The Seventh-day Adventist Church opened the Shalom Learning Center in Hollywood, Florida, Feb. 20 to 21 in an effort to increase contact with people of the Jewish faith. Adventist administrators came from all over the world—including France and Israel—for the center’s grand opening.
The center is located on the same property as the “Temple of Advent Hope” congregation. Along with weekly, messianic, Sabbath worship services, the center will hold weekend and weeklong training seminars throughout the year, teaching Adventists about the Jewish faith and how to conduct messianic worship services.
“This is the first of its kind in the Adventist denomination,” said Mike Curzon, who is known as “pastor” at the Temple of the Advent Hope and “Rabbi” during the congregation’s Messianic service in the new building next to the church.
The center was built with donations from individuals, the church denomination and Adventist-laymens Services and Industries, an organization of lay people dedicated to sharing Christ in the marketplace. Andrews University in Berrien Springs, Michigan, and Southern Adventist University in Collegdale, Tennessee, are developing a curriculum to include a practicum that would be served at the center.
“I’m so glad a Jew can worship like a Jew as an Adventist,” said Jim Zachary, chairman of the church’s Jewish outreach in North America.
“We have to remember Jesus was a Jew,” said Pastor Richard Elofer, president of the Adventist Church in Israel, who spoke at the dedication ceremony. “Unless we focus on the roots of Jesus as a Jew, the world will only get a western or American view of Jesus.”
It’s not merely Jews but also many Christians who want to worship in a manner close to that of the time of Christ. The center will teach the Jewish roots of the Adventist faith, the Hebrew language and Jewish customs.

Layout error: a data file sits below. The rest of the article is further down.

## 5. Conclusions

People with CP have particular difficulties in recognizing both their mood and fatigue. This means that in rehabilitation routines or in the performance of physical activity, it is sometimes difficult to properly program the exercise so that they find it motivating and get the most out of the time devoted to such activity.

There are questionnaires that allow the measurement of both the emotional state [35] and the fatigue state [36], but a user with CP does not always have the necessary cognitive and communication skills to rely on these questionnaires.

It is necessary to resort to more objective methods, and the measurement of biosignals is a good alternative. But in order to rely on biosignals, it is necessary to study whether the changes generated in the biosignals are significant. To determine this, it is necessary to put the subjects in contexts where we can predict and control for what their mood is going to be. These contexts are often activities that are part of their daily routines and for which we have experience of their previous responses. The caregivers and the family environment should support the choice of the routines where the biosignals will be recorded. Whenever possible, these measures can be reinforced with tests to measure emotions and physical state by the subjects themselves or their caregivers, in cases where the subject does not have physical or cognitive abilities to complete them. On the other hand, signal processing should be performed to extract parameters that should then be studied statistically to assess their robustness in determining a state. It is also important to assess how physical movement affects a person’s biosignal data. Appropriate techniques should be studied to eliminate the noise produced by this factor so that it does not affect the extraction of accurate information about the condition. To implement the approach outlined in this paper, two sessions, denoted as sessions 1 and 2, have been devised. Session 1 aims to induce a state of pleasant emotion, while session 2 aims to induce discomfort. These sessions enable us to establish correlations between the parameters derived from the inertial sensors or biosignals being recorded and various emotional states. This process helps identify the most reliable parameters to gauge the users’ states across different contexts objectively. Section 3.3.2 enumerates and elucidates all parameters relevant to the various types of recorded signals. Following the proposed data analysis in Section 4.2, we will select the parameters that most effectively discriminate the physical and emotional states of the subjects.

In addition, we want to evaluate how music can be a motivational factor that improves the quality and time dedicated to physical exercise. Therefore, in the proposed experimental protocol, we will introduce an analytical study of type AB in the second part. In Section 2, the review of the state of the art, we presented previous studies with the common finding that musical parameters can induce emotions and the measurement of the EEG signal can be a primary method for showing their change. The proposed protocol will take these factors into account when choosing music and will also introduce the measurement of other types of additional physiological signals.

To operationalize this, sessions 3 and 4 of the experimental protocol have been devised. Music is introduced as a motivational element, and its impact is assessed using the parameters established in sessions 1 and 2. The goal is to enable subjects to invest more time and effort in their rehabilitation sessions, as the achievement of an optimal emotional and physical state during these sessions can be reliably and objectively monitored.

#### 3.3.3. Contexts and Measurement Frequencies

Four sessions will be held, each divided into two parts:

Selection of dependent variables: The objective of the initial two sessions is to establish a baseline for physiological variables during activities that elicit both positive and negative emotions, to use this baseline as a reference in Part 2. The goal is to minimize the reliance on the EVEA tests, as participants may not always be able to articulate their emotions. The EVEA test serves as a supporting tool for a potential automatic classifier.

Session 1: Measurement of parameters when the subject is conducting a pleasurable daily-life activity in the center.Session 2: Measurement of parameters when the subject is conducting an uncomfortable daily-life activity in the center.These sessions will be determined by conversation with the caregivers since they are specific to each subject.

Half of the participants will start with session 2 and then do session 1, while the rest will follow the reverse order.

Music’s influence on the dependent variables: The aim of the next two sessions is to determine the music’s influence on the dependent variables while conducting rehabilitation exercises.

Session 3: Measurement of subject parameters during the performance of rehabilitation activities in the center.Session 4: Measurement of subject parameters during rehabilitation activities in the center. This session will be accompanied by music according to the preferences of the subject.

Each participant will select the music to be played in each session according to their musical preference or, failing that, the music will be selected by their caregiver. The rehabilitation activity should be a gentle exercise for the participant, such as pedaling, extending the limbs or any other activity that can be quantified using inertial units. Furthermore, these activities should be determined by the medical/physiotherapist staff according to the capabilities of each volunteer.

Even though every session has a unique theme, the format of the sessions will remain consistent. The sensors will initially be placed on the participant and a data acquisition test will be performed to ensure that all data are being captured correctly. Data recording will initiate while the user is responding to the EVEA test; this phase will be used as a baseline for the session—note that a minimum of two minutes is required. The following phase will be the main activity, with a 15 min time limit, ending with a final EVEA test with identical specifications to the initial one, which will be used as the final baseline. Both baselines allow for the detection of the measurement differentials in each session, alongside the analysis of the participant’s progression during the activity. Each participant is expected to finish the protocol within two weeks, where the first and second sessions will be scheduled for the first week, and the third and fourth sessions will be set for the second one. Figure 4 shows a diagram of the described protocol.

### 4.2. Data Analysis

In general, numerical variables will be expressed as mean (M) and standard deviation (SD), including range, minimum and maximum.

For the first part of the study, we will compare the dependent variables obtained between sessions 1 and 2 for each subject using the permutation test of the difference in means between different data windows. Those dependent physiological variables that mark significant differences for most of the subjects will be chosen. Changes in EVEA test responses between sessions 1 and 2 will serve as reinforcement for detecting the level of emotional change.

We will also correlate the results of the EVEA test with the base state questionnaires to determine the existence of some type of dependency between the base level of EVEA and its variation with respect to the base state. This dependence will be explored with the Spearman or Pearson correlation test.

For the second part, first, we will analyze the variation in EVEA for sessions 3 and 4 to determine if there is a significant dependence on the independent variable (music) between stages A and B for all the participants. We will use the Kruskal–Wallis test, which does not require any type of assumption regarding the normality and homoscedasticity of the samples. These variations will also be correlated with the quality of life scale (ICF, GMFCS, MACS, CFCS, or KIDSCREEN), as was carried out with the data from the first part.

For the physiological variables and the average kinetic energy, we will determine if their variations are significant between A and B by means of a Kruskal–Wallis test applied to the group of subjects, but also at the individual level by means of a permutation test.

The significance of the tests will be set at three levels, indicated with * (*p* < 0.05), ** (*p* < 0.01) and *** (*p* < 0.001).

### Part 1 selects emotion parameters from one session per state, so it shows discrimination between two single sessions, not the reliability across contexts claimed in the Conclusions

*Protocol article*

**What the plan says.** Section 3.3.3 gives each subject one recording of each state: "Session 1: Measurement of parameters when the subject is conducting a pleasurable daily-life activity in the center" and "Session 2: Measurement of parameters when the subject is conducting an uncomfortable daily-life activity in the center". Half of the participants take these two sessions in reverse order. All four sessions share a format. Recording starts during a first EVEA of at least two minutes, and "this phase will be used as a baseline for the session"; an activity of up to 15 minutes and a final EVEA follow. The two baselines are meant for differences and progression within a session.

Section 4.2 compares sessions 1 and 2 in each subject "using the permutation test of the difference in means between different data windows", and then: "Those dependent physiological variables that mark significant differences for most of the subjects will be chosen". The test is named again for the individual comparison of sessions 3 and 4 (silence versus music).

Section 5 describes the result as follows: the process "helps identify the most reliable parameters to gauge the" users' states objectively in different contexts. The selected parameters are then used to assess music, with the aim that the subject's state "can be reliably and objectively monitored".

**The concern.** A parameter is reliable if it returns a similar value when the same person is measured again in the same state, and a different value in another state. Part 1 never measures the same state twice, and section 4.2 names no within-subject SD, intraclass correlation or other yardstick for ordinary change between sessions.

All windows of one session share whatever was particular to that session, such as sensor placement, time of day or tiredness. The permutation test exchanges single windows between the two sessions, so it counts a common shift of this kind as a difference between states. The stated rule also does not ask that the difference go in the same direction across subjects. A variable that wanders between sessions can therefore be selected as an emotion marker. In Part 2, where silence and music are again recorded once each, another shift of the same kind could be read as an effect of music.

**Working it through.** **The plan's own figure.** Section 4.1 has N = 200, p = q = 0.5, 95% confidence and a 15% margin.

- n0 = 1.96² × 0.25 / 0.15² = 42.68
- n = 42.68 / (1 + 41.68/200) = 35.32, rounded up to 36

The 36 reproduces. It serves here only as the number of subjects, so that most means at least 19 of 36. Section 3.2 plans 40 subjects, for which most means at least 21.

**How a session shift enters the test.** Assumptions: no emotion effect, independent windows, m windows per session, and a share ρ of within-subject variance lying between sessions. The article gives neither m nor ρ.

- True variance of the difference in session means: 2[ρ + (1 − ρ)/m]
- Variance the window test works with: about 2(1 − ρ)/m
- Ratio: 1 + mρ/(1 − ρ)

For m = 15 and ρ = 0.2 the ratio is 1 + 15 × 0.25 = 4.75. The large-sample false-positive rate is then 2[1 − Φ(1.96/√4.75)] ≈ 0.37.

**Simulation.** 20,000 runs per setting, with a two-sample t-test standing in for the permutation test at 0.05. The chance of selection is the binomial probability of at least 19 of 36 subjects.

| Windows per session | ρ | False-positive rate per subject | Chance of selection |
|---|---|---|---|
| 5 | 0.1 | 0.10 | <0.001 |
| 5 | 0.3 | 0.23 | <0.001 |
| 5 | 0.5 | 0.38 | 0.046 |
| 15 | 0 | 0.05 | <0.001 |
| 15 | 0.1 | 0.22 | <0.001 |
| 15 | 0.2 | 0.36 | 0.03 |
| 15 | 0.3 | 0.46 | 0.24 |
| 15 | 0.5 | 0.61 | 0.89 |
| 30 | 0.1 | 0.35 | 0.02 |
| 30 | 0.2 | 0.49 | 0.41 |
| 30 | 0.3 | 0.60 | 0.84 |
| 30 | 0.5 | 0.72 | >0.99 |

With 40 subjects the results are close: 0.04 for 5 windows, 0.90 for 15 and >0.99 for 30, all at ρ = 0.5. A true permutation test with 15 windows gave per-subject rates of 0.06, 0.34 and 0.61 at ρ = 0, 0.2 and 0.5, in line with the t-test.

“There is a need to know what not to do that is probably more important than what to do,” said Pastor Teofilo V. Ferreira, who was president of the Adventist Church in Israel from 1974 to 1982.
Church leaders respect the traditional Jewish worship style undertaken by the congregation. Behind the platform is a cabinet, representing the ark, with a Torah scroll kept inside. The Torah is taken out and read during Sabbath services. The words are also sung to melodies traditionally heard in a synagogue.
“It’s probably more how Jesus worshiped,” said Jeff Zaremsky, Adventist pastor and the rabbi of two Jewish Adventist congregations, each named Beth-El Shalom in St. Petersburg, and New Port Richey, Florida.
The growing popularity of this type of worship is reaching people that the traditional Adventist service has not. There are about 30 attendees at each of Zaremsky’s congregations. “We have more [Jews] attending these two services than I ever saw attend any Adventist Church,” he said.
Zaremsky compares it to a Spanish church in the United States, where most members speak English, but the style is still to have the service in Spanish.
“We would have hardly any Spanish churches if we did everything in an American style,” he said. “We can still have unity, we can still be one, but we can have different cultures.”
More people attend the congregations for Jewish holidays—sometimes as many as 100. Zaremsky uses holidays as evangelistic opportunities, inviting people to study the Bible with the church once a week.